New Graduate Accepted into Teaching Assistant Program in France
Alonie Fields-Choice '13 and Dr. Pat Mosto, dean of the College of Liberal Arts, Education, and Sciences, at the Awards Banquet.
Alonie Fields-Choice ’13 of New York City has been accepted into the prestigious Teaching Assistant Program in France, a seven-month assistantship that will have him teaching English to French-speaking students in Dijon. The program is sponsored by the Higher Education Department of the French Embassy in the United States.
Fields-Choice, who graduated cum laude from Rider with dual bachelor’s degrees in Spanish and French in May, will travel to France in late September for the program. There, he will teach English in a number of schools in Dijon, a city of 150,000 in the eastern-central part of the European nation, from October 1 to April 30, 2014. Assistants are assigned 12-hour-per-week teaching schedules that may be divided among as many as three schools.
The teaching assistant may conduct all or part of a class, typically leading conversations in English. Duties may include serving as a resource person in conversation groups, providing small group tutorials, and giving talks related to American studies in English classes, according to the Cultural Services of the French Embassy website.
Though Fields-Choice, who also minored in Italian and studies some German, Russian and Chinese, has shown an uncommon mastery of international languages, he originally enrolled at Rider four years ago as a Business Administration major. It wasn’t long before he fell for the lure of languages, however.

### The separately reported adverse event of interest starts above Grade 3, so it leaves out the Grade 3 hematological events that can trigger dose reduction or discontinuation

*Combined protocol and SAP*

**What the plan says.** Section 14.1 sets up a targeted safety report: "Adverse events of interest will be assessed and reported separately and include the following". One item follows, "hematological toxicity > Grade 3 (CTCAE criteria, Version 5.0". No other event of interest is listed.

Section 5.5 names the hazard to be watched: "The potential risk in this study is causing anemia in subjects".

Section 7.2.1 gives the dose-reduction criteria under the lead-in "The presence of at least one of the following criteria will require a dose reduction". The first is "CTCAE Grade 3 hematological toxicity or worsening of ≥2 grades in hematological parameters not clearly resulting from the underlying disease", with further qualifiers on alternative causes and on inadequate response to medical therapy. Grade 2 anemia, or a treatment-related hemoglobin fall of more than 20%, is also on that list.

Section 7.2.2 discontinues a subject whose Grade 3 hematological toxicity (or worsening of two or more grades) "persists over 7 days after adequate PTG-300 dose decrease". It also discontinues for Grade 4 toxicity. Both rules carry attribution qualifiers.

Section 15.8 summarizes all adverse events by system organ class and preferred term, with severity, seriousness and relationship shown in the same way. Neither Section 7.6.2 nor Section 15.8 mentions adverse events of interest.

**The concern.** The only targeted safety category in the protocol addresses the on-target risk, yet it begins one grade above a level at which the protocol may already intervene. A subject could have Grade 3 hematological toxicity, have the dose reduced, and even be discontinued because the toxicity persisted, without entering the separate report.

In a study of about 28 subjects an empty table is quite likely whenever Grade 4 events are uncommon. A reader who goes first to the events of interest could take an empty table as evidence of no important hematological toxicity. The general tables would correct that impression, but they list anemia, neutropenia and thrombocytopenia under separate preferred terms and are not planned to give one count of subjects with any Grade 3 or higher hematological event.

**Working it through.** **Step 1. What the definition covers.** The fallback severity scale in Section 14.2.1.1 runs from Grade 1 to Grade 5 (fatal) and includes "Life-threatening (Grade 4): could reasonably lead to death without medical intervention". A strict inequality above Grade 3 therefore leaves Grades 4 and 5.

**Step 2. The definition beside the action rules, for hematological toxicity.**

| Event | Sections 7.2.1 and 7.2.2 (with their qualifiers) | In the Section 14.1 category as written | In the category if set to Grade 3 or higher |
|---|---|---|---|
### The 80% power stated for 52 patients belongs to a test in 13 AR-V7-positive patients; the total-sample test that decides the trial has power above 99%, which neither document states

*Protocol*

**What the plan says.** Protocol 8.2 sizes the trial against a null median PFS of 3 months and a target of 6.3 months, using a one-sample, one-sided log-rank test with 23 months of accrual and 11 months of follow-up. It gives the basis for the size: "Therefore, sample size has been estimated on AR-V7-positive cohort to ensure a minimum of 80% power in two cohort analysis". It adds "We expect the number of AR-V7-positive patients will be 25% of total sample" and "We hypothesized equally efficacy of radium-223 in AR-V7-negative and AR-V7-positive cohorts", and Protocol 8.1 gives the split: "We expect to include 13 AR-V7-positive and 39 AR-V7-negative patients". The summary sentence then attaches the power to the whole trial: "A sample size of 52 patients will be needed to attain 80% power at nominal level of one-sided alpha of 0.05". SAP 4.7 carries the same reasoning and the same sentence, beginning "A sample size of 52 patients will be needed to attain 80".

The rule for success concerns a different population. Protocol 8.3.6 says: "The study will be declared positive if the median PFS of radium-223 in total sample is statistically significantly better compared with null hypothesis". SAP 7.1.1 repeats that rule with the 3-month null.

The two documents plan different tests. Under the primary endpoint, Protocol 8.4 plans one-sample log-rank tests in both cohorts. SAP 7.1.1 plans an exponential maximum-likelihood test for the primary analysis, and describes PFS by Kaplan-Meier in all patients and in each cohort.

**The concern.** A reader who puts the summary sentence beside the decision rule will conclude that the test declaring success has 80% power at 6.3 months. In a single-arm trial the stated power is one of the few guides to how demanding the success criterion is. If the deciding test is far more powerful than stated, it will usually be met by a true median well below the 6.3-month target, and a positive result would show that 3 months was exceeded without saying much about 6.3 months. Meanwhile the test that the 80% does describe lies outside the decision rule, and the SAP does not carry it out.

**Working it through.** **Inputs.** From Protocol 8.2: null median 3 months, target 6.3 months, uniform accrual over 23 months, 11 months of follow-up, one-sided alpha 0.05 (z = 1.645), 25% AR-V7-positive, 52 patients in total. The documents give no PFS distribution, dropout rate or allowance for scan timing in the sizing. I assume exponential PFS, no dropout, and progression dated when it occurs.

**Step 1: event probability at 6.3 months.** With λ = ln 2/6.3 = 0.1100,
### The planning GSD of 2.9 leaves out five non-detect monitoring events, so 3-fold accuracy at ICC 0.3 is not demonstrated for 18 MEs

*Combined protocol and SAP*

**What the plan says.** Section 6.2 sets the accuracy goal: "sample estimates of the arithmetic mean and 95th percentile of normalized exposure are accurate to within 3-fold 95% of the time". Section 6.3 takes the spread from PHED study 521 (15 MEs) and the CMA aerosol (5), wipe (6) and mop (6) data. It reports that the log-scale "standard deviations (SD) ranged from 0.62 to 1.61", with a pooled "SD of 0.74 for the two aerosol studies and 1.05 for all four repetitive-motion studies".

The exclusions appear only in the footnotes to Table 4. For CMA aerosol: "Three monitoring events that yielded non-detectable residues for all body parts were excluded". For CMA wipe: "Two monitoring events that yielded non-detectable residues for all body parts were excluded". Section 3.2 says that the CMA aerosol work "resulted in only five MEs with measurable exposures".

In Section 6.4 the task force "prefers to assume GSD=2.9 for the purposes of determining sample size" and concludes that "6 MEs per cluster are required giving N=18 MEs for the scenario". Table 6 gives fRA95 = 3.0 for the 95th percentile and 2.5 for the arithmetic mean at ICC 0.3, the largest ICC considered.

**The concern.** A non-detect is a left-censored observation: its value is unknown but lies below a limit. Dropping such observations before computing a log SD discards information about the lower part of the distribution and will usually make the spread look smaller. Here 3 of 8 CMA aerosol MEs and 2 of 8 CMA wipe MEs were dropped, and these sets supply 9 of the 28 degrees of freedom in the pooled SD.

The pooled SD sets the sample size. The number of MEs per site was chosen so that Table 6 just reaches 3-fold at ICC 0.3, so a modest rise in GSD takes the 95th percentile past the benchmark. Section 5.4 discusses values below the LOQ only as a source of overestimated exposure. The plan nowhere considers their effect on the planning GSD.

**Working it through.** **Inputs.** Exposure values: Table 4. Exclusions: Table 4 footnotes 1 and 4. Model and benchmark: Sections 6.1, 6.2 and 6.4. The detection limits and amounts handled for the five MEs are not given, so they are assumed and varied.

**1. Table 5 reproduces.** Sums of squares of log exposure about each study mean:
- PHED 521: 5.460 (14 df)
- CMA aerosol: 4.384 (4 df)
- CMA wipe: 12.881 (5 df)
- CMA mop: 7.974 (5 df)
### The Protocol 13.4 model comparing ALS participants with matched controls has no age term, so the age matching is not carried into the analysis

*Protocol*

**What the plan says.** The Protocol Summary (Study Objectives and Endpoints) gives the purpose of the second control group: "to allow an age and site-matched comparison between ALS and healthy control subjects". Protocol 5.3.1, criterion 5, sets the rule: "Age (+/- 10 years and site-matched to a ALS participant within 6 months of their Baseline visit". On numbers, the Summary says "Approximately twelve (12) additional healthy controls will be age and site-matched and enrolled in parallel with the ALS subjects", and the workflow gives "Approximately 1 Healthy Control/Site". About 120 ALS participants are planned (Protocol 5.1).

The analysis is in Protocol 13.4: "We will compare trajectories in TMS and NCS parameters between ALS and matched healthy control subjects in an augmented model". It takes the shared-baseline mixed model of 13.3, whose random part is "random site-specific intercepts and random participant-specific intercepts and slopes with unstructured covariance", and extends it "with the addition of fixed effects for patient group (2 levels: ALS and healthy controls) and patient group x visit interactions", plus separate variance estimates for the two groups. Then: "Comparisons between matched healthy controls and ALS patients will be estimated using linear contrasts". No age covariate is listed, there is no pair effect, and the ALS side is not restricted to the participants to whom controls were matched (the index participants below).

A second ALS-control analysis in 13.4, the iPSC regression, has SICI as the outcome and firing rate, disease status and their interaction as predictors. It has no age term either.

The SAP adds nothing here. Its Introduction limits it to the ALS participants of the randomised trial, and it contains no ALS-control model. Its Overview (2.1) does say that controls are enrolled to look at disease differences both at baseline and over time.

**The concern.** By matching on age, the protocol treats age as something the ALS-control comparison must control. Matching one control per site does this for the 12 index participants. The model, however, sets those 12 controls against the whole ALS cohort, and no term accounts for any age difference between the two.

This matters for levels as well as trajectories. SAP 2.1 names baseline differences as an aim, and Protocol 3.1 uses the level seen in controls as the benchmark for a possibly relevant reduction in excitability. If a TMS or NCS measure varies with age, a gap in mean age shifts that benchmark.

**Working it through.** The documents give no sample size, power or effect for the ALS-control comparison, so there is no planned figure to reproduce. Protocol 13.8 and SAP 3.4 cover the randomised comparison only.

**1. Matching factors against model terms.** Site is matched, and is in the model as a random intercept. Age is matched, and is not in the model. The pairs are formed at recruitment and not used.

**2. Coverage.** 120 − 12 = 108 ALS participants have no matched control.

“I have a musical mindset, so I look for patterns and rhythms in languages to learn them,” explained Fields-Choice, whose involvement in music dates to his pre-teen years. “I’ve been writing, making beats, rapping and mixing for about 10 years.”
Dr. Mary Poteau-Tralie, professor of French, said that Fields-Choice has what she called “a gift” for the French language, as well as others.
“His ear is attuned, as he notes, to the cadences and the rhythms of languages, and to correct pronunciation. When I found out that he was taking Spanish and Italian, I wondered if he would have trouble keeping the languages separate in his mind,” said Poteau-Tralie, who has taught French at Rider since 1991. “That was not the case; in fact, I have heard him switch in a single conversation from one language to the other without any apparent hesitation. His accent and grammar structures in all three are correct and near-native.”
Poteau-Tralie also lauded Fields-Choice for venturing beyond the romance languages and taking a course in German, where he also found success. “Lonz was a student who saw the connections between the languages people speak and their cultures,” she said. “He was eager to learn how languages work in cultural context and did quite well in literature, culture and film courses.”
The versatile Rider graduate even tried his hand at modeling, appearing in an online fashion spread for Essence magazine three years ago.
“My mom’s friend tried to get me to be a model, but that’s not me,” he said.
Each year, more than 1,100 American citizens and permanent residents teach in public schools across all regions of metropolitan France and in the overseas departments of French Guiana, Guadeloupe, Martinique and Réunion through the Teaching Assistant Program in France. They gain valuable teaching experience, improve their language skills, and experience French culture firsthand.